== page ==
There was a Victorian member of the Royal Academy who boasted that his paintings were the best because they were the biggest. More perceptively, Cicero and Pascal and Madame Recamier and Mark Twain made opposite apologies: each had written a long letter because they did not have the time to write a short one. Not only is verbosity indicative of muddled thinking, it is the rhetorical indulgence of the modern age. The documents of the Second Vatican Council are wordier than the extant records of all the other ecumenical councils combined. The recent apostolic exhortation, Amoris Laetitia, is nearly two-thirds the length of all the Vatican II promulgations. The literary quality of Amoris Laetitia does not challenge the claim that the Authorized Version, or King James’s Bible, is the only successful work of art composed by a committee.
In his encyclical celebrating Pope Gregory I, Iacunda Sane, Pope Pius X makes a point of the way that great pope’s clarity of thought issued in the beauty of his Latinity. That thought also posed no contradiction between truth and mercy: “It will certainly be the part of prudence to proceed gradually in laying down the truth, when one has to do with men completely strangers to us and completely separated from God. ‘Before using the steel, let the wounds be felt with a light hand,’ as Gregory said (Registr. v. 44  ad Joannem episcop.). But even this carefulness would sink to mere prudence of the flesh, were it proposed as the rule of constant and everyday action…” (n. 26).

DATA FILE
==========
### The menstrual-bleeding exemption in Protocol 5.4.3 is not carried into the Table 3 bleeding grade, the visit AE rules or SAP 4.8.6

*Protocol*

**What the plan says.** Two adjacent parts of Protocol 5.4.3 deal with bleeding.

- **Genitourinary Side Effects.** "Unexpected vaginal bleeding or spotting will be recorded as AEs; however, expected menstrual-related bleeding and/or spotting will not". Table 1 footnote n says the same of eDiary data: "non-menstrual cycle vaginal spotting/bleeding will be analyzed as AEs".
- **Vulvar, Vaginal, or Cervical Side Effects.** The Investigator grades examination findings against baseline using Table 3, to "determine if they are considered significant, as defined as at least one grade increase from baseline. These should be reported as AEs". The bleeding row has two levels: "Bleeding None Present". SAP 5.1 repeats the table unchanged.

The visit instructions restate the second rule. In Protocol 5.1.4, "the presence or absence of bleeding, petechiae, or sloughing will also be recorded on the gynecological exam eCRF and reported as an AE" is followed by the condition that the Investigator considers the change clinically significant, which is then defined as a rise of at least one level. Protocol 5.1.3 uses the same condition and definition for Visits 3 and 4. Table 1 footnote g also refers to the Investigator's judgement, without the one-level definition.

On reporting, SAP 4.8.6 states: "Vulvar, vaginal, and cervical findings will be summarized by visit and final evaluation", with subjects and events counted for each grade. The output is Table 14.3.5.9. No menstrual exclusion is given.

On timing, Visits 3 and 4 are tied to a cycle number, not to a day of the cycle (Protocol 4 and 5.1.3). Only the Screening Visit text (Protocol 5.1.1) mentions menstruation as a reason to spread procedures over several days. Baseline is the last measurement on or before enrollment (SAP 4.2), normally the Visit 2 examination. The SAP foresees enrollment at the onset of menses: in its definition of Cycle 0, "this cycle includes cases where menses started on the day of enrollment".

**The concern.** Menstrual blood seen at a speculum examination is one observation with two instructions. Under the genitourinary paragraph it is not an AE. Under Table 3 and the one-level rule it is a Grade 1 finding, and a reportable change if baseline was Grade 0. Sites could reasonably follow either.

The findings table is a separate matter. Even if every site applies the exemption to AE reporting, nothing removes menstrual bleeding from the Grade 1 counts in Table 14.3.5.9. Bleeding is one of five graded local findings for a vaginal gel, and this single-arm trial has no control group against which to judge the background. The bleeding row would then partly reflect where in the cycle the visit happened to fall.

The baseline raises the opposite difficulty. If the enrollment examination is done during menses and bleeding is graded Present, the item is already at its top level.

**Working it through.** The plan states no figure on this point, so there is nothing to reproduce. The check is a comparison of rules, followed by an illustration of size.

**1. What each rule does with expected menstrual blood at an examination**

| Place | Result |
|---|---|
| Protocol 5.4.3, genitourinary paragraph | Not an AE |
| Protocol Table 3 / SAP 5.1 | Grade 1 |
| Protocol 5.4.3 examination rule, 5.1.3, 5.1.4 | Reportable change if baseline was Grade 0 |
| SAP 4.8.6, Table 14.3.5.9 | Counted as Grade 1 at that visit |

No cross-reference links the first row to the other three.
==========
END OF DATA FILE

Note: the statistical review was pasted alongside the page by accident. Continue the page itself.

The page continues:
Much, perhaps too much, has already been said about this apostolic exhortation, often revealing as much about the commentators as their commentaries. It is true that there are parts of it that are eloquent, but most of them are quotations of God and Saint Paul. The Word does have a way with words, and the charity of the Apostle gave him the tongue of an angel. In contrast, there are a lot of gongs clanging and cymbals clashing in the contradictions and redundancies of much of the exhortation’s diction. Parts like the affirmation of Humanae Vitae settle the text in the sacred tradition, but there is also the muddled treatment of moral culpability that almost nods to the neuralgic interpretation of the “fundamental option” theory rejected by St. John Paul II (Veritatis Splendor, nn.65, 67). This had been addressed earlier by a formal declaration of the Holy See: A person’s moral disposition “can be completely changed by particular acts, especially when, as often happens, these have been prepared for by previous more superficial acts. Whatever the case, it is wrong to say that particular acts are not enough to constitute a mortal sin” (Persona Humana, December 29, 1975, No. 10).